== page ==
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The Common Core State Standards are an initiative to adopt a uniform set of kindergarten through 12th-grade mathematics and English educational standards throughout the United States.  Many Christian schools are also voluntarily adopting Common Core standards.  This article examines whether such a practice is truly in the best interest of students and parents by considering the compatibility of Common Core with a classical Christian philosophy of education.  This article begins with an analysis of Common Core standards to identify the foundational philosophy of education inherent in Common Core.  This philosophy of education is then contrasted with the classical Christian philosophy of education to discern whether Common Core is compatible with the Christian core that should be at the heart of every Christian school.
196. Catholic Social Science Review: Volume > 21
Ryan Barilleaux Walker Percy and the American Pursuit of Happiness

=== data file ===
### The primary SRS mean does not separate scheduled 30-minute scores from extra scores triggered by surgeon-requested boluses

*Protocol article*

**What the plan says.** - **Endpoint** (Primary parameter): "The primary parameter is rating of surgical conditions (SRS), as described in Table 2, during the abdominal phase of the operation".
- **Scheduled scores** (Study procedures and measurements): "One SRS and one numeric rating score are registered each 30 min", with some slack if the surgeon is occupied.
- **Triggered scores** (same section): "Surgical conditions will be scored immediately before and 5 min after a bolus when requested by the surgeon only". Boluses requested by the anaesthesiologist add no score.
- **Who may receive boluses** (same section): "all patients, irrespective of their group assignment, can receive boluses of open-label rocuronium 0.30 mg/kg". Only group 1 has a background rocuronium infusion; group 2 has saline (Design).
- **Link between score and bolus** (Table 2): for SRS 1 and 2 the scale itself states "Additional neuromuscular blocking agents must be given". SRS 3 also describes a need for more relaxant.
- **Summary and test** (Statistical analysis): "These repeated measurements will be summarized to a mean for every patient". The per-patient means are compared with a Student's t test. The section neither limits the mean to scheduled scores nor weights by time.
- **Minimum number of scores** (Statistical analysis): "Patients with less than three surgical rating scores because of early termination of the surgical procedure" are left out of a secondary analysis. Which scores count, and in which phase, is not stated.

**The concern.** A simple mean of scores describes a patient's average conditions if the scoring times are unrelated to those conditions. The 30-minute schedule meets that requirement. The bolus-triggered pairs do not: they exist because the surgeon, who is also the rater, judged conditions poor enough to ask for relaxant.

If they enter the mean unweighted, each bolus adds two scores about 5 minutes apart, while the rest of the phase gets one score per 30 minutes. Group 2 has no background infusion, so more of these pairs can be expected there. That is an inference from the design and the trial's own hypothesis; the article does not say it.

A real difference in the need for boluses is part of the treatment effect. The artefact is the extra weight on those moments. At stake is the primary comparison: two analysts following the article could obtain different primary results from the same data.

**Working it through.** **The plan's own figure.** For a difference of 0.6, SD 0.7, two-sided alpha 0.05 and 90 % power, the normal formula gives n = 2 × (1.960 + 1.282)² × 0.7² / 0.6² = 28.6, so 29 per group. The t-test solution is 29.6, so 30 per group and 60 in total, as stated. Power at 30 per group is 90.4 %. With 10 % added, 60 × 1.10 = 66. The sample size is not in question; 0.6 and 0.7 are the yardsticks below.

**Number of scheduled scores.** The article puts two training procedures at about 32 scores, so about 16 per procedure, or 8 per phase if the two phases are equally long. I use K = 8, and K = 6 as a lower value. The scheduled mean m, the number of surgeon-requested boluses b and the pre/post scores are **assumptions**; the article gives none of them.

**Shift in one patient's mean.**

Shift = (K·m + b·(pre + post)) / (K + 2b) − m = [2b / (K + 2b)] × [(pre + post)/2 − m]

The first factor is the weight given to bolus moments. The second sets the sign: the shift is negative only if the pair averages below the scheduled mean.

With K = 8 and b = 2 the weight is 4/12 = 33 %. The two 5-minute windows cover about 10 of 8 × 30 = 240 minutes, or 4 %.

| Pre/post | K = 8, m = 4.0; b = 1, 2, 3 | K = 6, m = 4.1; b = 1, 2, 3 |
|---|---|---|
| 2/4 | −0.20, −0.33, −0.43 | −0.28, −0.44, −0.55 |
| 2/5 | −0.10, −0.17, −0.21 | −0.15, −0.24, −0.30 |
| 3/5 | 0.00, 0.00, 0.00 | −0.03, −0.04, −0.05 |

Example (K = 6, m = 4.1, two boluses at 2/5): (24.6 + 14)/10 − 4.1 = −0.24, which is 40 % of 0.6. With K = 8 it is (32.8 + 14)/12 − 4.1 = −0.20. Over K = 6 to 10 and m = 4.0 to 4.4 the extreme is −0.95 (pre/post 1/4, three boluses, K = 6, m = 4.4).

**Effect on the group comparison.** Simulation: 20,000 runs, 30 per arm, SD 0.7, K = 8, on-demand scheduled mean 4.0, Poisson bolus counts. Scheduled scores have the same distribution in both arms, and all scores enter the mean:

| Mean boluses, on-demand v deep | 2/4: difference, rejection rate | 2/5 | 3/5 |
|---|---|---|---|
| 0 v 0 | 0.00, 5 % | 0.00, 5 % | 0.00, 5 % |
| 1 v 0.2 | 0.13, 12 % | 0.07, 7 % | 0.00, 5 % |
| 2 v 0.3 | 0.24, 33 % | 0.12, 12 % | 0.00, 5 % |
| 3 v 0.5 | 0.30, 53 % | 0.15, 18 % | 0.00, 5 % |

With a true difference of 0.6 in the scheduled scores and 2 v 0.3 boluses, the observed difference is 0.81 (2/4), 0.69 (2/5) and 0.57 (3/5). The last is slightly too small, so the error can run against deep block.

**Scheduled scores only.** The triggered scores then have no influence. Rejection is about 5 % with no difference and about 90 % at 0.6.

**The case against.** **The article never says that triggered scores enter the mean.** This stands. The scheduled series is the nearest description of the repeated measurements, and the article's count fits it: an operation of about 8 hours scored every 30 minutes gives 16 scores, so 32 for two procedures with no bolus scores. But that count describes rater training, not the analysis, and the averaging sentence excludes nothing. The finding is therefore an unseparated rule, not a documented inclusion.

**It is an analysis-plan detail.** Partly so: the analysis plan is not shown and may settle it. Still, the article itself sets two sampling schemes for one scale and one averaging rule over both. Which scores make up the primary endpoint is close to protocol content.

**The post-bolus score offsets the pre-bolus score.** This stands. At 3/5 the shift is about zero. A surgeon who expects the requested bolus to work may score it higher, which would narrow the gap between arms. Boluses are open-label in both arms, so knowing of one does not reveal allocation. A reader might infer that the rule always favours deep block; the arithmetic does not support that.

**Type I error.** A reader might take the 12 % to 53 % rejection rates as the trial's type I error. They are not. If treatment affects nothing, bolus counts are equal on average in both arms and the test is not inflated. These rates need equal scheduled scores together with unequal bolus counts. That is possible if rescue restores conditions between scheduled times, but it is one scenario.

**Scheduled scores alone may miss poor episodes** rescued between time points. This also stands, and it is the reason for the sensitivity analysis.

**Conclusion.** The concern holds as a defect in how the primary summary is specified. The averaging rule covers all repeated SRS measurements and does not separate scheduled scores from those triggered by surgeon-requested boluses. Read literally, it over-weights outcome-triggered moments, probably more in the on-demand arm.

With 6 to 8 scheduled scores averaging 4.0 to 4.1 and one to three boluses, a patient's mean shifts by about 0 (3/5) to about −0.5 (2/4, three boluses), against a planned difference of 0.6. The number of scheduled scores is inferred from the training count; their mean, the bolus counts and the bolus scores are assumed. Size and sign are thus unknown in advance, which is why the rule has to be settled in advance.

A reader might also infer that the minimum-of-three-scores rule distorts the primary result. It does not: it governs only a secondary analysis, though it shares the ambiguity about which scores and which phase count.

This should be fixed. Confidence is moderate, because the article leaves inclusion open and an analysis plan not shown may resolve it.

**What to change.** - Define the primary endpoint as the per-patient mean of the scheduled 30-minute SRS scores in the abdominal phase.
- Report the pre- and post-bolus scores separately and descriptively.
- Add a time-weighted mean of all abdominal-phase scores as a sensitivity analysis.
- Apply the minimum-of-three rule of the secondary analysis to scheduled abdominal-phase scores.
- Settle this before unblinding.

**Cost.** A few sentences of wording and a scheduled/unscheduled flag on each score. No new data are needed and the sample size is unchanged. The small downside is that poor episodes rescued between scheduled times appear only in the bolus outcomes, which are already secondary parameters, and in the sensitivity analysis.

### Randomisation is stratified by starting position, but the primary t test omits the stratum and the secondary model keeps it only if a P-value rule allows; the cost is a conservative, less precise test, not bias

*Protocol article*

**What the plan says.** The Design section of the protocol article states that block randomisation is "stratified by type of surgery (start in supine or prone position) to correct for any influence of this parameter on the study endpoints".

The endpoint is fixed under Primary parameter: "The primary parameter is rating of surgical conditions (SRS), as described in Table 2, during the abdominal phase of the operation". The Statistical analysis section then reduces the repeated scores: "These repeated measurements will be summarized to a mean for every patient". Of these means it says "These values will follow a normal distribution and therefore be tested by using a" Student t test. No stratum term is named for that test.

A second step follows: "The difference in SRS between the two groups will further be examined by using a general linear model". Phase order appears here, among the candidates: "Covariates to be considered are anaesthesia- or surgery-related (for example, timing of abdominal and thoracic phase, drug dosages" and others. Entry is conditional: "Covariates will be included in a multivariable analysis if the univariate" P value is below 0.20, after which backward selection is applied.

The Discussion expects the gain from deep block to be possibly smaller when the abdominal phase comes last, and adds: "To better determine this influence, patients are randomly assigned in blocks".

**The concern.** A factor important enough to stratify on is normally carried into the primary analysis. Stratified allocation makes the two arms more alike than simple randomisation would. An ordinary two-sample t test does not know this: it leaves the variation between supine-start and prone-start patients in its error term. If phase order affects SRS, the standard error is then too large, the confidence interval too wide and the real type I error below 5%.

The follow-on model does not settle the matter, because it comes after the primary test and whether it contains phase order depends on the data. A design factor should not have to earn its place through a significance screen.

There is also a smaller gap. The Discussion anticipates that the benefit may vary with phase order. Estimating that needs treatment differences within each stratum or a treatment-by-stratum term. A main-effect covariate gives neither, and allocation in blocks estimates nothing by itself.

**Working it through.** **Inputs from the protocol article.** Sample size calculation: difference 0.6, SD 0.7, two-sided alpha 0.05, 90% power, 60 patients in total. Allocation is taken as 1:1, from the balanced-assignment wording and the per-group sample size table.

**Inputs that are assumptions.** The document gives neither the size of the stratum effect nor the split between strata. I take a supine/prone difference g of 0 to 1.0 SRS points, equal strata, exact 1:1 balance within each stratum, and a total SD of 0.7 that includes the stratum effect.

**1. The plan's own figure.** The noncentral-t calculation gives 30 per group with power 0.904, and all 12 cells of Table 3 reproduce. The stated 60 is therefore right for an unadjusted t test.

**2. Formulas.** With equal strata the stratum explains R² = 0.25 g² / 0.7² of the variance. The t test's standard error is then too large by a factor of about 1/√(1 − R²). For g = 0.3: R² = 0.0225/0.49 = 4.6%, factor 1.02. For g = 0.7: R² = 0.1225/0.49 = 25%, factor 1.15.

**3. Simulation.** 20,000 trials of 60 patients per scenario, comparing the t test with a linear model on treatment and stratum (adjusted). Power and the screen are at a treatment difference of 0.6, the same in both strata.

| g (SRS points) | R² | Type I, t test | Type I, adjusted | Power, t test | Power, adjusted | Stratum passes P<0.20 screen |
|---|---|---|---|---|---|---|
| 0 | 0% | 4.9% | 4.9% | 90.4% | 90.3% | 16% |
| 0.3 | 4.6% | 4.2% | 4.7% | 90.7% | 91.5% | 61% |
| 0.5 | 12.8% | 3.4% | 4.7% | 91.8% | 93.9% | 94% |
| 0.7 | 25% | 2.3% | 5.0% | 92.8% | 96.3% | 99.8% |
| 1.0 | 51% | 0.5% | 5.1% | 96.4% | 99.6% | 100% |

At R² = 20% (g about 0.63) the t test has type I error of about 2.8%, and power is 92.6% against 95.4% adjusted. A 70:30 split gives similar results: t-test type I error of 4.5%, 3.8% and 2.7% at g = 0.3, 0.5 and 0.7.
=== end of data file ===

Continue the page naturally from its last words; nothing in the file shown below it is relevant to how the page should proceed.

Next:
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Walker Percy was an American Catholic and Southern writer best known for novels about the place and purpose of the individual in the universe, but two of his novels (Love in the Ruins, 1971, and The Thanatos Syndrome, 1987) were more explicitly political in nature. Percy’s reflections on the state of the American regime informed several essays as well as his politically-oriented novels. He was concerned about the condition to which the United States had declined in the late twentieth century, and examined how the nation’s pursuit of the wrong kind of happiness contributed to its decline and endangered its future. Percy understood that true happiness lay in virtue and in faith, and he laid considerable blame for America’s cultural decline on its embrace of scientific materialism. While his novels are not didactic, they urge a return to faith as the key to saving American society.